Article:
Tuesday, March 8, 2011

Hoping for the Least-Bad in AEP v. Connecticut

The Supreme Court will hear oral argument in its second major climate change case soon.  Argument in American Electric Power Co. v. Connecticut is scheduled for Tuesday, April 19.  The questions presented are (1) whether Connecticut and other plaintiffs have standing; (2) whether plaintiffs’ nuisance claim is preempted by the Clean Air Act; and (3) whether plaintiffs’ claim constitutes a political question. 

I would like to think that this decision, like Massachusetts v. EPA, might, in the words of Georgetown Professor Richard Lazarus, be “stunning” and “A Breathtaking Result for Greens” (see The Environmental Forum®, May/June 2007) but the converse seems much more likely. With the recusal of Justice Sotomayor, the best outcome for greens would appear to be a 4-4 tie.  But how likely is it that the four justices that might possibly rule in favor of plaintiffs on all the questions presented really will? 

It seems, then, that the most that greens can hope for this time around is the least-bad outcome.  My sense of the spectrum from most-bad to least-bad is the following:

1) The Court overrules Massachusetts v. EPA on standing.
2) The Court leaves Massachusetts v. EPA intact, but holds that Connecticut doesn’t have prudential standing (as has been argued by the Solicitor General).
3) The Court holds that plaintiffs' nuisance claim is a political question.
4) The Court holds that plaintiffs' nuisance claim is preempted.

The three worst outcomes listed above embrace the view that climate change policy is not the judiciary’s business.  The final outcome -- holding in favor of American Electric Power Co. on the basis of preemption -- endorses the different view that climate change policy isn’t the judiciary’s business only if the legislative and executive branches have made it their business. I happen to think that we will need all our governance institutions to be able to step up to deal with the problem of climate change, so of the options on my all-bad spectrum, this is my preference.  What's yours?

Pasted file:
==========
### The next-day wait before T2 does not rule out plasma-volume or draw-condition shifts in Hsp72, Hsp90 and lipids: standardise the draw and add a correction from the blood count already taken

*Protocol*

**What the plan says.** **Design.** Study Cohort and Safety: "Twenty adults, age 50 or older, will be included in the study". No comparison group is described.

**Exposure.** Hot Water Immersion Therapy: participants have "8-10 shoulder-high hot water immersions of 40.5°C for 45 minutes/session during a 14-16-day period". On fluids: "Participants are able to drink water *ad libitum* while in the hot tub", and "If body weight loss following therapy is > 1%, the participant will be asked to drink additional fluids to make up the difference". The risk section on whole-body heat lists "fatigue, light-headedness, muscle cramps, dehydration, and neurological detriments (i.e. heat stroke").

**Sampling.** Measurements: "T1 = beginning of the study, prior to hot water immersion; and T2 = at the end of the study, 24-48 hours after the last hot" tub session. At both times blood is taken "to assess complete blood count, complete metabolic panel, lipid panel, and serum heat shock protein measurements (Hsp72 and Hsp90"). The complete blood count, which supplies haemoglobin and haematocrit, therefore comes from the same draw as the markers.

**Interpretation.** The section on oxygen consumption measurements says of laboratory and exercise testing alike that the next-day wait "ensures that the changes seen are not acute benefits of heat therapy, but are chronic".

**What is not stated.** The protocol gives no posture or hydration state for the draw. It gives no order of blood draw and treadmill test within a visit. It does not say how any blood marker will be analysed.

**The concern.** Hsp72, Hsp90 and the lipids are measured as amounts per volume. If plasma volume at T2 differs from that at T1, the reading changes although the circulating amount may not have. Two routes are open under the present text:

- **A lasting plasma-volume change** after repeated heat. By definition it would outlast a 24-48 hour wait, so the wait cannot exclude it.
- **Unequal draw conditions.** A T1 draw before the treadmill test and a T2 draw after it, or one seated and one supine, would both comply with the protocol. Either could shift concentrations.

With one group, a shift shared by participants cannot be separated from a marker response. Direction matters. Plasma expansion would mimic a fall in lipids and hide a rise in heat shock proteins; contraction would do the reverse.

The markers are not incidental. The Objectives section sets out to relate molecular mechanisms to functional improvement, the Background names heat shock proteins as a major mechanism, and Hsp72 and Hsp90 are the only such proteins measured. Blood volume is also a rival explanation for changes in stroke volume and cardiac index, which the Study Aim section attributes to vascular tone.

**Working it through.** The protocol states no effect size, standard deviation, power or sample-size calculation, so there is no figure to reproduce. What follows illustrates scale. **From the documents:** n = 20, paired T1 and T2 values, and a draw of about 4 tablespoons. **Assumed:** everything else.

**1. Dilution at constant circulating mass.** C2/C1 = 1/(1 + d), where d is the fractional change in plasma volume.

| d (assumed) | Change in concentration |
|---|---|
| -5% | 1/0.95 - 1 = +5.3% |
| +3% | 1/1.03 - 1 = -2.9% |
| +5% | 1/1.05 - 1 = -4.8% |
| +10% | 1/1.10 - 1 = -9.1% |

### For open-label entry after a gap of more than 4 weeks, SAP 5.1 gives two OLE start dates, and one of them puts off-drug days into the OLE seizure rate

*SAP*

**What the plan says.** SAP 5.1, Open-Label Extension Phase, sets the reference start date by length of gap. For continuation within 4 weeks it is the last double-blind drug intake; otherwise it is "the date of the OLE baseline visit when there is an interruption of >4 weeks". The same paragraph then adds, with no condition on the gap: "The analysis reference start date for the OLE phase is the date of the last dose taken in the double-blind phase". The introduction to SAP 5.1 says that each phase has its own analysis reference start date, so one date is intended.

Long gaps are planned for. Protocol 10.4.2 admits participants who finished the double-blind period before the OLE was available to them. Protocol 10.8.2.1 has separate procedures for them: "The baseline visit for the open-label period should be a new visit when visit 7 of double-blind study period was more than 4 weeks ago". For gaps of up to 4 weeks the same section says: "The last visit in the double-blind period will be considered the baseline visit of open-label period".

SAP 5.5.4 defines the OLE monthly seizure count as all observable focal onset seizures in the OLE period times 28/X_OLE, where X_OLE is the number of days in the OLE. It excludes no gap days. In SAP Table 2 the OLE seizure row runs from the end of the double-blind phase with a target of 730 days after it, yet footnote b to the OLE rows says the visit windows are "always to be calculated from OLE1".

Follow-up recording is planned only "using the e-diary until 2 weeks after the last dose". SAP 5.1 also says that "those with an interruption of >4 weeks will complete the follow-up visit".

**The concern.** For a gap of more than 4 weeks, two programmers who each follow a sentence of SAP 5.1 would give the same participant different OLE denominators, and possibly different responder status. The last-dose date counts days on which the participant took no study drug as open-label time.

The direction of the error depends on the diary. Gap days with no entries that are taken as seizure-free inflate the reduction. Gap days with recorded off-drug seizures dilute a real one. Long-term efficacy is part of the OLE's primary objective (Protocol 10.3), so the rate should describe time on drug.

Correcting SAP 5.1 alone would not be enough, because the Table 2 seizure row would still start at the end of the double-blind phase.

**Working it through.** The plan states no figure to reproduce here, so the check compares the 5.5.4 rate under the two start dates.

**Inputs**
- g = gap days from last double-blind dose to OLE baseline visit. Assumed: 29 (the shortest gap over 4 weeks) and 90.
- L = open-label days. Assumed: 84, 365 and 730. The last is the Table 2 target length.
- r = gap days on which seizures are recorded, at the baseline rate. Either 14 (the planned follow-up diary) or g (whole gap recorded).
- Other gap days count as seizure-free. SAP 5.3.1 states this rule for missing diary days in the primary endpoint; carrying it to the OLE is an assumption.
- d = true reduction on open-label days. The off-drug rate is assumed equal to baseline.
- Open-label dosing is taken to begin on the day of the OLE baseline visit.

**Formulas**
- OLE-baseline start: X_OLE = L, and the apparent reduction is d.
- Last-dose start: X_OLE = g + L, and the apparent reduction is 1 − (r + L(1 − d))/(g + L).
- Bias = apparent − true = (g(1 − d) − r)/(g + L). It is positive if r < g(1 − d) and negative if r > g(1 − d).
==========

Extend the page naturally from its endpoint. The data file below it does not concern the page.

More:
-Lesley McAllister


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This is an interesting angle on outcomes, Lesley. Least-bad is probably the best bet. From my POV, a finding that EPA's regulatory actions (arguably minimal and certainly insufficient though they are) have displaced federal common law is not all that bad, at least not from a law perspective. I think it will be hard for any court to rule otherwise. To do so would essentially amount to second-guessing sweeping policy choices and broad-reaching regulatory action made by the executive branch, and to doing so through nuisance law rather than, say, judicial review of administrative action. From an advocacy perspective, there is obviously going to be a loss in terms of using every tool in the toolkit to keep pressure on industry and the political branches to reduce GHG emissions. I wonder, though, whether there is any chance that the state nuisance claims survive -- Can federal common law be displaced and state common law not be preempted?

Posted by: MHB | Mar 10, 2011 6:05:43 AM

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